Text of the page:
U.S. Bank hired Fisher and Fisher, attorneys at law, to handle the foreclosure of its $140,000 residential mortgage loan to 69-year-old Mattie Sullivan-Moore, taken out in 2001. The law firm specializes in representing mortgage lenders in more than 4,000 foreclosure cases per year.
Working on behalf of U.S. Bank, Fisher and Fisher handled the foreclosure of Sullivan-Moore’s home at 7744 S. Carpenter St. But the proceedings got off to a bad start when the foreclosure papers incorrectly stated the address as 7742 S. Carpenter.
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As a result, Sullivan-Moore never received notice of the foreclosure proceedings before the foreclosure judgment was entered, her home was sold, and she was evicted.
The foreclosure action contained the correct legal description of the property, but incorrectly listed the address as 7742 S. Carpenter, a house owned by Donna Lillybirde.
Not surprisingly, a process server was unable to personally find and serve Sullivan-Moore at that address because she lived next door, although the tenant did not know her.
Fisher and Fisher then obtained court permission to serve Sullivan-Moore with notice of the foreclosure sale by publication in the local legal newspaper, again listing the incorrect 7742 S. Carpenter address.
Attorneys Fisher and Fisher then arranged a default order, a judgment of foreclosure, and held the foreclosure sale. U.S. Bank purchased the house at the sale.
Shortly after the foreclosure sale, a Fisher and Fisher attorney discovered the error after receiving phone calls from the tenant and the owner of 7742 S. Carpenter. But instead of checking if Sullivan-Moore received notice of the foreclosure sale, the attorneys sought a court order for possession and a motion to correct a “scrivener’s error.”
Although she never received notice of the foreclosure sale, Sullivan-Moore was evicted from 7744 S. Carpenter. But she moved back into her house the next day.
Fisher and Fisher then sought re-eviction. At that hearing, associate attorney Michael Fisher appeared. The court ruled Sullivan-Moore had never been properly served, the error could not be corrected by a “scrivener’s error” motion, and the foreclosure sale must be voided.
A month later, the court issued an order requiring U.S. Bank and attorneys Fisher and Fisher to show cause why they should not be sanctioned for failure to review the foreclosure complaint, which should have listed Sullivan-Moore’s correct address.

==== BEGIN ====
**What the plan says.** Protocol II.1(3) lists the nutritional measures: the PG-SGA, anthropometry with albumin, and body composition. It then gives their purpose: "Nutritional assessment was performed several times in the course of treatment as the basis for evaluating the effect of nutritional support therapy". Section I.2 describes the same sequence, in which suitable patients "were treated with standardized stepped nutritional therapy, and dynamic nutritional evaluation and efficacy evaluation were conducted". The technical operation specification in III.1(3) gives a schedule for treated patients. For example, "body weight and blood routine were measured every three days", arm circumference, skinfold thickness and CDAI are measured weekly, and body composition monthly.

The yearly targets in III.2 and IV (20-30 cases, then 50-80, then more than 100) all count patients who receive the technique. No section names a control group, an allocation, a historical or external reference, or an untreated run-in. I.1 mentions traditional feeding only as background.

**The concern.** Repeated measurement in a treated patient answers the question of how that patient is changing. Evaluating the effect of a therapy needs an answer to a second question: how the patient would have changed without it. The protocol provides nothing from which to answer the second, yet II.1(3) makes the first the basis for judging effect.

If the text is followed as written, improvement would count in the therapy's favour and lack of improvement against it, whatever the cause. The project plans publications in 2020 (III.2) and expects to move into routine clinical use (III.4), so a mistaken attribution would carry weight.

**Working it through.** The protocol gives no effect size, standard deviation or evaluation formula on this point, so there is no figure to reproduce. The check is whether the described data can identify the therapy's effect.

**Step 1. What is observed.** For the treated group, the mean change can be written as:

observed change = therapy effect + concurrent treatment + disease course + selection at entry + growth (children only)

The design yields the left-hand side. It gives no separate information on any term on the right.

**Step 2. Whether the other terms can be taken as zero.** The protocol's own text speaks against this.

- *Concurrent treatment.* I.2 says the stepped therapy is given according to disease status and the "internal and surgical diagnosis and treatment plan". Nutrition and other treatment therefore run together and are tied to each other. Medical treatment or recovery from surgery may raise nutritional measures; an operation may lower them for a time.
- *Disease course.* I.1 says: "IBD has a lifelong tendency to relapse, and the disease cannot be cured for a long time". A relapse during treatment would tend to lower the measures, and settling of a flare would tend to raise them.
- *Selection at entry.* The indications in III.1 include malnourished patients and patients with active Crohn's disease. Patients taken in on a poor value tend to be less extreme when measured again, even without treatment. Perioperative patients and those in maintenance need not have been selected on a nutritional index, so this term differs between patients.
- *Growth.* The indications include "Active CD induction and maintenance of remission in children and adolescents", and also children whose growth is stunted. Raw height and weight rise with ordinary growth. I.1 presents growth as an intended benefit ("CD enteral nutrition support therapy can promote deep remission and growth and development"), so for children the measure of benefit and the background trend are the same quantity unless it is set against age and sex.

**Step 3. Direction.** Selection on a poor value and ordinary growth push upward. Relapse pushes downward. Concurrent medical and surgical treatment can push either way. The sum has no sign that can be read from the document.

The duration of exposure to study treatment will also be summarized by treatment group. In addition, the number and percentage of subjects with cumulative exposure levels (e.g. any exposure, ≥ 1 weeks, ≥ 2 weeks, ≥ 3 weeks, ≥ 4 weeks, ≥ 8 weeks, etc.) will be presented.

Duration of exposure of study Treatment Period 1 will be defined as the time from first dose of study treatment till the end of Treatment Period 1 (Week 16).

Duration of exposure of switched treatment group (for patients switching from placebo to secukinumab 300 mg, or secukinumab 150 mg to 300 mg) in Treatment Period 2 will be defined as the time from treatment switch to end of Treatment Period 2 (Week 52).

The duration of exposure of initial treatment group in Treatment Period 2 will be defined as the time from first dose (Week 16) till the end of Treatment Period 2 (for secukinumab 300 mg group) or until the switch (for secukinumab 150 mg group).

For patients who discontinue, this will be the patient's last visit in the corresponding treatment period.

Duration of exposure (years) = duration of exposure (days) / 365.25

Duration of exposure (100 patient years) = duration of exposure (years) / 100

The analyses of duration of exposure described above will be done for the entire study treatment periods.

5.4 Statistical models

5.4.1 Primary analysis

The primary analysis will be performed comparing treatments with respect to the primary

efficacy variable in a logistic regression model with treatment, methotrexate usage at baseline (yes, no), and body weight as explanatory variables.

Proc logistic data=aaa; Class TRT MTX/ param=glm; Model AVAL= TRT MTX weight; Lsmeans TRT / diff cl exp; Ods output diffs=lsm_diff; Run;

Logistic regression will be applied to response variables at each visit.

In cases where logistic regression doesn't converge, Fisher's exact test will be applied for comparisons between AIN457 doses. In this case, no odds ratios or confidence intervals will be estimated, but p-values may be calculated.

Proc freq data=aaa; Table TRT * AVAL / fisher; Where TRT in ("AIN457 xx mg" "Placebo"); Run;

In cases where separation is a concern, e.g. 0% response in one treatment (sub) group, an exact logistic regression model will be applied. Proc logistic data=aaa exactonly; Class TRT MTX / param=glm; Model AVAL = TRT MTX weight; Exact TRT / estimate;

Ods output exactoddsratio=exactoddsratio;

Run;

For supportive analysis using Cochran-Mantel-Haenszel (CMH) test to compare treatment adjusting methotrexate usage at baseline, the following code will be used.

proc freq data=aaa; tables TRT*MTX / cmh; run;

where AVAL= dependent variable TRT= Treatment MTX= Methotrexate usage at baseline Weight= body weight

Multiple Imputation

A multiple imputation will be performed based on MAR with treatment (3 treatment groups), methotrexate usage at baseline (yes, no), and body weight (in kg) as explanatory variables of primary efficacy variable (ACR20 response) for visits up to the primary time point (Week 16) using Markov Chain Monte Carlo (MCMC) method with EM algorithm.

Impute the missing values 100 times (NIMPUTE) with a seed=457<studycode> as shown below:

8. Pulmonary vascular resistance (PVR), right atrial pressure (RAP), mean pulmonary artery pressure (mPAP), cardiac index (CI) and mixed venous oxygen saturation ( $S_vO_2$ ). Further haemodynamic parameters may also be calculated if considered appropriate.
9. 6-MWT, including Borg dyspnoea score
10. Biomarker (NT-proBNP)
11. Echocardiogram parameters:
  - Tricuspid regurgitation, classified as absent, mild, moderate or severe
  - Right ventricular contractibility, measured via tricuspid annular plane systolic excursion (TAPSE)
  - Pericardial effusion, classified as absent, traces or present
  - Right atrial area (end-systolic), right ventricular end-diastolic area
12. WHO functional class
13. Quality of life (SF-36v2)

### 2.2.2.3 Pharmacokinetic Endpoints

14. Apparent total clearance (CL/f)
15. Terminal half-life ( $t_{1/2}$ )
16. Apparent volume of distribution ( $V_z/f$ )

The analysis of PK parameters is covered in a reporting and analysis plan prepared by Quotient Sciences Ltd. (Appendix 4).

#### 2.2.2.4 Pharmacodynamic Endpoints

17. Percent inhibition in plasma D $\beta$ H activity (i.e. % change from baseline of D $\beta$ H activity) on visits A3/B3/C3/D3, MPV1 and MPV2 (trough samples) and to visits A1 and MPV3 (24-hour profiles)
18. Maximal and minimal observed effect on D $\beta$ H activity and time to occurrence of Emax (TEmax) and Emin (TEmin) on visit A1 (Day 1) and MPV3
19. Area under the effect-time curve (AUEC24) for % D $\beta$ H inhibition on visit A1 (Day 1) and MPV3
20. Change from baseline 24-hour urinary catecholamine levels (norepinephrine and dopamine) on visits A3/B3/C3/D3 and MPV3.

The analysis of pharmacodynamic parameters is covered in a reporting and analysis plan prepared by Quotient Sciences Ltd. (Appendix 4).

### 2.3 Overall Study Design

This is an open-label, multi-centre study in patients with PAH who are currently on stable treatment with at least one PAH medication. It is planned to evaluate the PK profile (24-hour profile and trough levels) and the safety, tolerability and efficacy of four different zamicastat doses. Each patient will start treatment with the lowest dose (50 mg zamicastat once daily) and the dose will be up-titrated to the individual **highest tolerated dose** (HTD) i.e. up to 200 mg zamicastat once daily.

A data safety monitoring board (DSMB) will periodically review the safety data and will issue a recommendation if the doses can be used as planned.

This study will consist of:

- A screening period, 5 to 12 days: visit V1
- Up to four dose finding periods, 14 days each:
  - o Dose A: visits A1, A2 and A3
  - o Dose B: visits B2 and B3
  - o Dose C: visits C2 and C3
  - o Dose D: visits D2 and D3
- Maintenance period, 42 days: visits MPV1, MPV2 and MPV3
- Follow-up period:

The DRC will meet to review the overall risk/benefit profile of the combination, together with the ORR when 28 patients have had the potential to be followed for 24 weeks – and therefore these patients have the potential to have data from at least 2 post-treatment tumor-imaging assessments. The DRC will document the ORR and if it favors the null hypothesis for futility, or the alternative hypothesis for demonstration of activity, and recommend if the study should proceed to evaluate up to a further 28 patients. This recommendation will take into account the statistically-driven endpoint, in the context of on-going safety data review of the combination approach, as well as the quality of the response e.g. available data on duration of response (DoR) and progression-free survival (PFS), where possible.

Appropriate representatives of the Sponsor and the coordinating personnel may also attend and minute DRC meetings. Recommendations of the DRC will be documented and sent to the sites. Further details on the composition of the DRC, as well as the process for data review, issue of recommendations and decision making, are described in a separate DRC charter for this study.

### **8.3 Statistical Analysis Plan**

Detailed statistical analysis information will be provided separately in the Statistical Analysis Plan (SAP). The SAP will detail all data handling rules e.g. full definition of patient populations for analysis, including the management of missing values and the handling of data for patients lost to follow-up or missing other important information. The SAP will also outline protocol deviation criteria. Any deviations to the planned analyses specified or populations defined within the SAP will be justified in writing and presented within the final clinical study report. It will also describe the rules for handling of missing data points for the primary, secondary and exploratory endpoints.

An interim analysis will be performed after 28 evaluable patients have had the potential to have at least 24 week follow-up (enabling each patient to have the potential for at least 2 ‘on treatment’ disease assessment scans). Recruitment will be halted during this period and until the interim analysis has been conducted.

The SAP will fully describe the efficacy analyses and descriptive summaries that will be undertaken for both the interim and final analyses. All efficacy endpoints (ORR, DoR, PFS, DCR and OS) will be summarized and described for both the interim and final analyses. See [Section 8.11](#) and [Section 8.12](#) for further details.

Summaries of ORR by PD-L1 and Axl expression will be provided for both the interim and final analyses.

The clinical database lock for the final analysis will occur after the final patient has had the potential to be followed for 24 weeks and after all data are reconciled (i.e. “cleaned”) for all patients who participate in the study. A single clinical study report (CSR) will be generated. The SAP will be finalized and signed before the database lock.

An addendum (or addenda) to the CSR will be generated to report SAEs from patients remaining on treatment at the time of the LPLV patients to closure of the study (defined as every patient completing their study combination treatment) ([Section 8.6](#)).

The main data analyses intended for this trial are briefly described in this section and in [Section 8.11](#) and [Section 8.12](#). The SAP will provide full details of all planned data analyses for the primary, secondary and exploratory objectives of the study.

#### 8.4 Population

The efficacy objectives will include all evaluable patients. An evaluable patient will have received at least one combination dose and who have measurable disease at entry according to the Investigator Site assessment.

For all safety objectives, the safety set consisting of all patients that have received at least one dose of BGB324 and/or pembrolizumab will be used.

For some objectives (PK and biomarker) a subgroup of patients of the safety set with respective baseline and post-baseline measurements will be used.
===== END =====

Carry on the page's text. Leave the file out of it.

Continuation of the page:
The court ordered a sanction penalty that all Fisher and Fisher attorneys, including new hires, complete a 16-hour civil procedure course on subject-matter jurisdiction. But the Fisher and Fisher attorneys appealed, arguing their sanction is unreasonable.
If you were the judge would you rule the Fisher and Fisher attorneys must complete the 16-hour civil procedure course as their sanction penalty for the wrongful foreclosure and eviction of Sullivan-Moore?
The judge said yes!
“The discovery of the mistaken address should have prompted a reasonably competent second-year law student to move to vacate the sale and judgment, and then start over with proper service of process,” the judge began. Instead, Fisher and Fisher moved to correct a “scrivener’s error,” representing to the court that the correction would not prejudice any of the parties, he continued.
“Fisher and Fisher’s plea of ignorance is unavailing,” he commented, “and as we have repeatedly observed, an empty head but a pure heart is no defense.” “Neither the firm’s caseload nor its practice of shuffling cases from one attorney to another within the firm excuses the type of negligent action that caused Sullivan-Moore to be evicted,” the judge commented.
“Fisher and Fisher acknowledges that its mistake regarding the address came to the attention of at least two of its attorneys over two months before Sullivan-Moore was evicted,” the judge emphasized. But in the interim, Fisher and Fisher sought and received a court order approving the sale and filed the motion to correct the so-called scrivener’s error, the judge added.
A court has wide latitude to determine what penalty sanctions should be imposed on attorneys for misconduct; non-monetary sanctions may be imposed to deter repetition of the offending conduct, the judge ruled. Therefore, the current and future attorneys of Fisher and Fisher must complete a 16-hour course in civil procedure as sanction for their unacceptable conduct in this case, the judge concluded.
Based on the 2005 U.S. Court of Appeals decision in U.S. Bank National Association v. Sullivan-Moore, 406 Fed.3d 465.
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